RAY SUAREZ: Earlier this year, wasn’t he very critical of the Air Force specifically in some of his public statements?
MARK THOMPSON: Yes, he gave a speech in April at Maxwell Air Force Base, the home of Air University. And after he gave the speech, in which he was critical of the Air Force, his aides try to say, “Well, he meant it for everybody.”
But when he was there, he spoke of Colonel John Boyd, Colonel John Boyd, the late Colonel John Boyd, the father of the F-16 fighter, the sort of godfather of the Fighter Mafia, was an officer that most Air Force officers, if they didn’t detest, they really didn’t care for him.
He liked smaller, cheaper airplanes and was forever dogfighting with the senior Air Force leadership. Gates went to the heart of the beast, the belly of the Air Force, the Air University, and said, “This is the guy you young Air Force officers should be emulating.” And that just sent chills through the senior ranks of the Air Force.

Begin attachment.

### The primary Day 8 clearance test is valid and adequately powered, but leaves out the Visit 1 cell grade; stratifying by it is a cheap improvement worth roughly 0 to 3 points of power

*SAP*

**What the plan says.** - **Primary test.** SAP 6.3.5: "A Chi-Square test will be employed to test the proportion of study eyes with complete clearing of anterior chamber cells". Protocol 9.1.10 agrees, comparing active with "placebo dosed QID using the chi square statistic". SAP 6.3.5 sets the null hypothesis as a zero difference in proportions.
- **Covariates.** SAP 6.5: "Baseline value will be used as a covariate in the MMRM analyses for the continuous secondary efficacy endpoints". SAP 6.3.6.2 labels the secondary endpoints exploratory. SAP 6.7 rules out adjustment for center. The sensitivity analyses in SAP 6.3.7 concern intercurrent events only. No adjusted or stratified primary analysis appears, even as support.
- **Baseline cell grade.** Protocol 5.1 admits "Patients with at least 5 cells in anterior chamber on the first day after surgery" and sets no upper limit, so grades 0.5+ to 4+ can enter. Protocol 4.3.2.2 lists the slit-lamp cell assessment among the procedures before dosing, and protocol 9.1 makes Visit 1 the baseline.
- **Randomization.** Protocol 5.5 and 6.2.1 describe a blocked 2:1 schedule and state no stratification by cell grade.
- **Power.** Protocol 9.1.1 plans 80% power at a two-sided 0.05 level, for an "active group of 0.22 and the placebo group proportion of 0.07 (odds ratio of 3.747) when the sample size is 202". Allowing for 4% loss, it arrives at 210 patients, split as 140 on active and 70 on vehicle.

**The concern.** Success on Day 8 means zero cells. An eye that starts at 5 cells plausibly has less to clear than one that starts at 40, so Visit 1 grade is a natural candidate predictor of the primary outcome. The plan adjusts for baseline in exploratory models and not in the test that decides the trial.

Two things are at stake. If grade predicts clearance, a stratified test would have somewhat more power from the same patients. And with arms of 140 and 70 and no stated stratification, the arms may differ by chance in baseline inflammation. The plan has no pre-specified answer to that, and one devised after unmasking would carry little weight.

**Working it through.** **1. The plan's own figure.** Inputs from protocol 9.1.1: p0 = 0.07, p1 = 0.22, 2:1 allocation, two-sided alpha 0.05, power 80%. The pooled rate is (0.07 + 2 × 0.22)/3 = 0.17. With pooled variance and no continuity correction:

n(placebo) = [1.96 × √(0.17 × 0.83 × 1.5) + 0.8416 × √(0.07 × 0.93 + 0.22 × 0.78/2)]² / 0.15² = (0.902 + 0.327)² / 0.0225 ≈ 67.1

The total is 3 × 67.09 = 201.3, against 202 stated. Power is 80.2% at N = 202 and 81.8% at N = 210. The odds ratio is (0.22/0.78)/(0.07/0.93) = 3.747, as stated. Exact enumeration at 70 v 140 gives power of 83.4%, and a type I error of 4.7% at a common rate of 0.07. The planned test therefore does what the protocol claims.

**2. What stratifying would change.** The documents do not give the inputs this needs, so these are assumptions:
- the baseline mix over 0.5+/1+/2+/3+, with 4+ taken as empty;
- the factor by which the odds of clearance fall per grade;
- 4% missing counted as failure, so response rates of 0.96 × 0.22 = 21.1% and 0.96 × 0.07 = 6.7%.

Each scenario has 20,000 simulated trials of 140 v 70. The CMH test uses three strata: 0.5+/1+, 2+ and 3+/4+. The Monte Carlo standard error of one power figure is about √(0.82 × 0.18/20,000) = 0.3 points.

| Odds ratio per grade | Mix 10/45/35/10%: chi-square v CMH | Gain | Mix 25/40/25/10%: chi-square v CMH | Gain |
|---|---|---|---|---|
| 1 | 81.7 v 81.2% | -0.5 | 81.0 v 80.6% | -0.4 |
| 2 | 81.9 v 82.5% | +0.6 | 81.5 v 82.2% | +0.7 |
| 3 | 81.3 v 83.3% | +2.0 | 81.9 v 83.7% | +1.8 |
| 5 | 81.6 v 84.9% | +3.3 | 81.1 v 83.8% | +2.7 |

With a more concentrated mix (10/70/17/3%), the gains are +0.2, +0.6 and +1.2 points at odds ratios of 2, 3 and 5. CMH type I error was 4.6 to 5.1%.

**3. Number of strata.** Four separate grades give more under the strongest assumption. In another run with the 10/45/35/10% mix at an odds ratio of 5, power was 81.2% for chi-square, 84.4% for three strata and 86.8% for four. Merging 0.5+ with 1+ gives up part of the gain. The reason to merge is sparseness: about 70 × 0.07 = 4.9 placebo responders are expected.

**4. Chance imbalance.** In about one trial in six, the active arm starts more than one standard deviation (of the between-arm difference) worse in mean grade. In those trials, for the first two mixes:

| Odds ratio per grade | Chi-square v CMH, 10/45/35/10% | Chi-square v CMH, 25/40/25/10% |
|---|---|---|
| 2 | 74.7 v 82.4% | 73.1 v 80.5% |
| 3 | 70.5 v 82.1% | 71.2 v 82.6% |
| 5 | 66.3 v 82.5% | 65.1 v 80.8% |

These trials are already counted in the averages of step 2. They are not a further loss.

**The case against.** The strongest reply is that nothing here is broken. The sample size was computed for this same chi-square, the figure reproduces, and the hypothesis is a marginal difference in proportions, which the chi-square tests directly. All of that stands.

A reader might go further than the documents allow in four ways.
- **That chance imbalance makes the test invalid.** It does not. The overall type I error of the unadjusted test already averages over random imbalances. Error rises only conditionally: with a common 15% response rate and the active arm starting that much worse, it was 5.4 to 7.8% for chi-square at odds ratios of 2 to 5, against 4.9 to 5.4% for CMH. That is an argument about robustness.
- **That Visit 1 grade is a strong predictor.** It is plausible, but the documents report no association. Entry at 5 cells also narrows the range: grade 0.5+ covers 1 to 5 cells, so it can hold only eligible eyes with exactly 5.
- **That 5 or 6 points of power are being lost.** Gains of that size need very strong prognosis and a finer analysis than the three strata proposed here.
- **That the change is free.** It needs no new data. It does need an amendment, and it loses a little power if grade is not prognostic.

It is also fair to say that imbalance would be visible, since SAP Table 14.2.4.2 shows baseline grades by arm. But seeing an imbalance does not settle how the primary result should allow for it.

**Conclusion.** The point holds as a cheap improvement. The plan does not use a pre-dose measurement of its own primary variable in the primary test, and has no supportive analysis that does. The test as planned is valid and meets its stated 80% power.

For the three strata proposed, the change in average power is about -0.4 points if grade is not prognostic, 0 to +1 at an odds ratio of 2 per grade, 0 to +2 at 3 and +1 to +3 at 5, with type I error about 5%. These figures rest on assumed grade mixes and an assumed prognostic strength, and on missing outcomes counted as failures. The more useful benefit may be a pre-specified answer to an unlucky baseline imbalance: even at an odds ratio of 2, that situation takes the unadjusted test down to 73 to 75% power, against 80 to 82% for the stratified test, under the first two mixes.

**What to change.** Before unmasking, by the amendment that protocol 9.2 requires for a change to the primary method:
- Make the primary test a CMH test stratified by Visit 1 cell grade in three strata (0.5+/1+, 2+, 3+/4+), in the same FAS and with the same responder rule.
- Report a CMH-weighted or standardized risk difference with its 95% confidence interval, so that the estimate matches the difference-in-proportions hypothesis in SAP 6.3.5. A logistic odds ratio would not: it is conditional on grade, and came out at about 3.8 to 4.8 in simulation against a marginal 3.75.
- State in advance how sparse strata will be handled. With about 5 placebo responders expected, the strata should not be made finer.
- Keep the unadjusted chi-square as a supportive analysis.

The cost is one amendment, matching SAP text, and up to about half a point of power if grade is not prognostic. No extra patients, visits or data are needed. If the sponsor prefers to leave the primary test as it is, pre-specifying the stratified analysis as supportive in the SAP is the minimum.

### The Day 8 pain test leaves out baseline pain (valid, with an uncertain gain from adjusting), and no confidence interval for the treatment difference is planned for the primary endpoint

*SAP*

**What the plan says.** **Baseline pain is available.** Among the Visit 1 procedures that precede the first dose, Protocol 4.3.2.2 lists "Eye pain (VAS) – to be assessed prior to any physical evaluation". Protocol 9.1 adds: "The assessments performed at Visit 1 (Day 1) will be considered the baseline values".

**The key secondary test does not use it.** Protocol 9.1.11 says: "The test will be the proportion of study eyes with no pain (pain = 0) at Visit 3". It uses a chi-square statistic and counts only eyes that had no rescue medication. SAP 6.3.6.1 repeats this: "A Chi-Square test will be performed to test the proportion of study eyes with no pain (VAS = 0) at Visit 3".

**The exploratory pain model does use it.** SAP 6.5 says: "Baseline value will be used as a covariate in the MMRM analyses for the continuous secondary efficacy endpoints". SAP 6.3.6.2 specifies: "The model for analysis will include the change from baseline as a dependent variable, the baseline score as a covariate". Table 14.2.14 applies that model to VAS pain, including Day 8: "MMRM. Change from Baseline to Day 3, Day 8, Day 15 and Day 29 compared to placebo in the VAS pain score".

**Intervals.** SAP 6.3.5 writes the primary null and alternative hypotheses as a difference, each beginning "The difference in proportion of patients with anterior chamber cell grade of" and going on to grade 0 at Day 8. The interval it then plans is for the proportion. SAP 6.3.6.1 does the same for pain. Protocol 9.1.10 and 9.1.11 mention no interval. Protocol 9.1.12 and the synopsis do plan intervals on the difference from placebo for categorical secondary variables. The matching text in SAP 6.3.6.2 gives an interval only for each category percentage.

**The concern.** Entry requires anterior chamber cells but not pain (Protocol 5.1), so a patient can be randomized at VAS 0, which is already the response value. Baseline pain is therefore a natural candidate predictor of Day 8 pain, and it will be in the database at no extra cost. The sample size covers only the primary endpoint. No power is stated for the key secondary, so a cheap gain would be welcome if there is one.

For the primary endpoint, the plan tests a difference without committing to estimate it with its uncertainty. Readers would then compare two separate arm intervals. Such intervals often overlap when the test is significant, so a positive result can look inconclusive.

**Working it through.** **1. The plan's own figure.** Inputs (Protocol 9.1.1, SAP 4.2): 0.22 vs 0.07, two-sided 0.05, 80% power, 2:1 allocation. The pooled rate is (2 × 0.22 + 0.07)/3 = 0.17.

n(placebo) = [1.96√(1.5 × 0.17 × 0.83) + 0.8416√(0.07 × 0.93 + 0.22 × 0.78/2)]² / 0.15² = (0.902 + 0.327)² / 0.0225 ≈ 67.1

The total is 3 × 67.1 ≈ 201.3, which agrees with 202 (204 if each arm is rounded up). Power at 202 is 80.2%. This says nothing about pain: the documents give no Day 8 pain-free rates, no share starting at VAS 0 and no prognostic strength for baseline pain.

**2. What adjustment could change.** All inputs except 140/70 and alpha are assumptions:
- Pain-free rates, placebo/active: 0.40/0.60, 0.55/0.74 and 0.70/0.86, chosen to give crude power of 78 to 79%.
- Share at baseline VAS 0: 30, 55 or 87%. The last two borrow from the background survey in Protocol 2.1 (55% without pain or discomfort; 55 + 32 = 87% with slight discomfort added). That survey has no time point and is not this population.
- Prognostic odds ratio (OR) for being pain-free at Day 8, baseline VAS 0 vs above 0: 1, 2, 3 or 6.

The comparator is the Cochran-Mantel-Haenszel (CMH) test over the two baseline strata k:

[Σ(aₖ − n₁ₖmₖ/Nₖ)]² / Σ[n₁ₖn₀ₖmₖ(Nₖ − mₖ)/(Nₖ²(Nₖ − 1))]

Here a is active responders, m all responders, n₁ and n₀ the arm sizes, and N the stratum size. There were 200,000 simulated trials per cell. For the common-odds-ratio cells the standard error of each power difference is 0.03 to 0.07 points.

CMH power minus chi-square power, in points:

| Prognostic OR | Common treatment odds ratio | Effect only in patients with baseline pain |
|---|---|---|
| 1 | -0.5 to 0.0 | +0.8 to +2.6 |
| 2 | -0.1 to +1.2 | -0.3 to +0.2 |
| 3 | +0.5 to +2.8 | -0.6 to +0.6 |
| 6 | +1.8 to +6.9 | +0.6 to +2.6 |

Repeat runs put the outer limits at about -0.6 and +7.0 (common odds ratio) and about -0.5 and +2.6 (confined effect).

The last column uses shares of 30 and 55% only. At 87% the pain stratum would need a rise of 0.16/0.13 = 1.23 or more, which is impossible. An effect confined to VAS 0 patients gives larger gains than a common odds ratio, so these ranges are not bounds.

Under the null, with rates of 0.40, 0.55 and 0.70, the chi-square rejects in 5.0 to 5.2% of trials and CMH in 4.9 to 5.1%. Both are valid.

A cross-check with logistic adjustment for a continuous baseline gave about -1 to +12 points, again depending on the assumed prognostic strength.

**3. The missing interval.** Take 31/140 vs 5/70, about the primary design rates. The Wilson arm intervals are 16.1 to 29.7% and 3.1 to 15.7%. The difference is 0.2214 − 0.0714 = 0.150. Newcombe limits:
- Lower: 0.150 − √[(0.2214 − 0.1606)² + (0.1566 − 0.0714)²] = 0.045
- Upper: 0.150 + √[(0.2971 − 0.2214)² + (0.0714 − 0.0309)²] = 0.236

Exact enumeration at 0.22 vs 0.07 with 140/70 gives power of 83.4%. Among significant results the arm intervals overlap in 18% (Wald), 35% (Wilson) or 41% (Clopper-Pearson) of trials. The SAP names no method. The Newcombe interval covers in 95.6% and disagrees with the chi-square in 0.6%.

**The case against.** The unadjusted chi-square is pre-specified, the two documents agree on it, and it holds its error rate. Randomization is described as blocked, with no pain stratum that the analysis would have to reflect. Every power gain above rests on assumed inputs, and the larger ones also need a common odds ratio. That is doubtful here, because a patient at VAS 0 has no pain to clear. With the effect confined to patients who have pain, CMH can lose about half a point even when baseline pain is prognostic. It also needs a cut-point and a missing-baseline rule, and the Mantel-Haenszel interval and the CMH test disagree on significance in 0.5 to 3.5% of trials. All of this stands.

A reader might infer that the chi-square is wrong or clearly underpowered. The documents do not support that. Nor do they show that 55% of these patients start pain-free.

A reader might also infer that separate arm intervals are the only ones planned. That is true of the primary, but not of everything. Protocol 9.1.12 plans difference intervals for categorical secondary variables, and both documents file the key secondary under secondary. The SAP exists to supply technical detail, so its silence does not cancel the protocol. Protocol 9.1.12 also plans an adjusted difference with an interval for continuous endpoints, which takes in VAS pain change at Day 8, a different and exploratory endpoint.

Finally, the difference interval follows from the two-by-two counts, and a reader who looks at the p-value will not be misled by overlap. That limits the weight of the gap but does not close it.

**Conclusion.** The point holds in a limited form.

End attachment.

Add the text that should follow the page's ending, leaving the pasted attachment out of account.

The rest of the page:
Performance in Iraq, Afghanistan
RAY SUAREZ: Why is it so important to make a change like this, with so few months to go in a presidential administration?
MARK THOMPSON: Well, it's obviously going to be tough to get someone to come in for six months for the civilian job, but that won't be the case for the uniformed slot.
I think Gates really has made it clear that there are certain things that are unacceptable. And he doesn't feel like he can tolerate anything less than top-notch performance, in terms of dealing with our wounded soldiers, in the case of the Army, and dealing with nuclear weapons, in the case of the Air Force. It's that simple.
RAY SUAREZ: You mentioned dealing with wounded service people. He also has fired the secretary of the Army, hasn't he?